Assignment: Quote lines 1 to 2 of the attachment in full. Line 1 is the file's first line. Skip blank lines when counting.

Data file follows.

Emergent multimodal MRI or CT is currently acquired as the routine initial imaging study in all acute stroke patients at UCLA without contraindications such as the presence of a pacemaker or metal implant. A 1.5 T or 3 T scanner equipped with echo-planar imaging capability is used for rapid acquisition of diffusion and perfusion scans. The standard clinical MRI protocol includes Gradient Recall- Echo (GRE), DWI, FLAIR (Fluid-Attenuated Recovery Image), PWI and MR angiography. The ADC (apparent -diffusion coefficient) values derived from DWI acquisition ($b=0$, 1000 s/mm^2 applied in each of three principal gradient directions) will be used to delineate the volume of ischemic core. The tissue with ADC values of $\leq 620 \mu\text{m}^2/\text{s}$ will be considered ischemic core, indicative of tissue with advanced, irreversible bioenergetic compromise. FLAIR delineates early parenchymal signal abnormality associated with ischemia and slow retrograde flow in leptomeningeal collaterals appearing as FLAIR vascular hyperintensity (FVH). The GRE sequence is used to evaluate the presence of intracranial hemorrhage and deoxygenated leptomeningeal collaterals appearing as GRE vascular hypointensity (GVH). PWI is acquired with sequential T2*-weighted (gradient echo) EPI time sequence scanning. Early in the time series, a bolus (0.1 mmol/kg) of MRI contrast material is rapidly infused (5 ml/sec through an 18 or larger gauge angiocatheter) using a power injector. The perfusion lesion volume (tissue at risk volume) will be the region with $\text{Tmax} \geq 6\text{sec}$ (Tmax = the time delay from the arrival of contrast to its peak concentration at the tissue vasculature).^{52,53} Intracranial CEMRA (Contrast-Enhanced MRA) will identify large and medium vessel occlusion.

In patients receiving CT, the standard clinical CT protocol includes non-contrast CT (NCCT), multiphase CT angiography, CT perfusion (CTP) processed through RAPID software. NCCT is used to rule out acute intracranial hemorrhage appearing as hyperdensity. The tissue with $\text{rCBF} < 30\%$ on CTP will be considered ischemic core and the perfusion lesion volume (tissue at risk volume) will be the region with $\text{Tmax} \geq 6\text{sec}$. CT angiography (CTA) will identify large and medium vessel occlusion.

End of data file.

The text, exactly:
Emergent multimodal MRI or CT is currently acquired as the routine initial imaging study in all acute stroke patients at UCLA without contraindications such as the presence of a pacemaker or metal implant. A 1.5 T or 3 T scanner equipped with echo-planar imaging capability is used for rapid acquisition of diffusion and perfusion scans. The standard clinical MRI protocol includes Gradient Recall- Echo (GRE), DWI, FLAIR (Fluid-Attenuated Recovery Image), PWI and MR angiography. The ADC (apparent -diffusion coefficient) values derived from DWI acquisition ($b=0$, 1000 s/mm^2 applied in each of three principal gradient directions) will be used to delineate the volume of ischemic core. The tissue with ADC values of $\leq 620 \mu\text{m}^2/\text{s}$ will be considered ischemic core, indicative of tissue with advanced, irreversible bioenergetic compromise. FLAIR delineates early parenchymal signal abnormality associated with ischemia and slow retrograde flow in leptomeningeal collaterals appearing as FLAIR vascular hyperintensity (FVH). The GRE sequence is used to evaluate the presence of intracranial hemorrhage and deoxygenated leptomeningeal collaterals appearing as GRE vascular hypointensity (GVH). PWI is acquired with sequential T2*-weighted (gradient echo) EPI time sequence scanning. Early in the time series, a bolus (0.1 mmol/kg) of MRI contrast material is rapidly infused (5 ml/sec through an 18 or larger gauge angiocatheter) using a power injector. The perfusion lesion volume (tissue at risk volume) will be the region with $\text{Tmax} \geq 6\text{sec}$ (Tmax = the time delay from the arrival of contrast to its peak concentration at the tissue vasculature).^{52,53} Intracranial CEMRA (Contrast-Enhanced MRA) will identify large and medium vessel occlusion.

In patients receiving CT, the standard clinical CT protocol includes non-contrast CT (NCCT), multiphase CT angiography, CT perfusion (CTP) processed through RAPID software. NCCT is used to rule out acute intracranial hemorrhage appearing as hyperdensity. The tissue with $\text{rCBF} < 30\%$ on CTP will be considered ischemic core and the perfusion lesion volume (tissue at risk volume) will be the region with $\text{Tmax} \geq 6\text{sec}$. CT angiography (CTA) will identify large and medium vessel occlusion.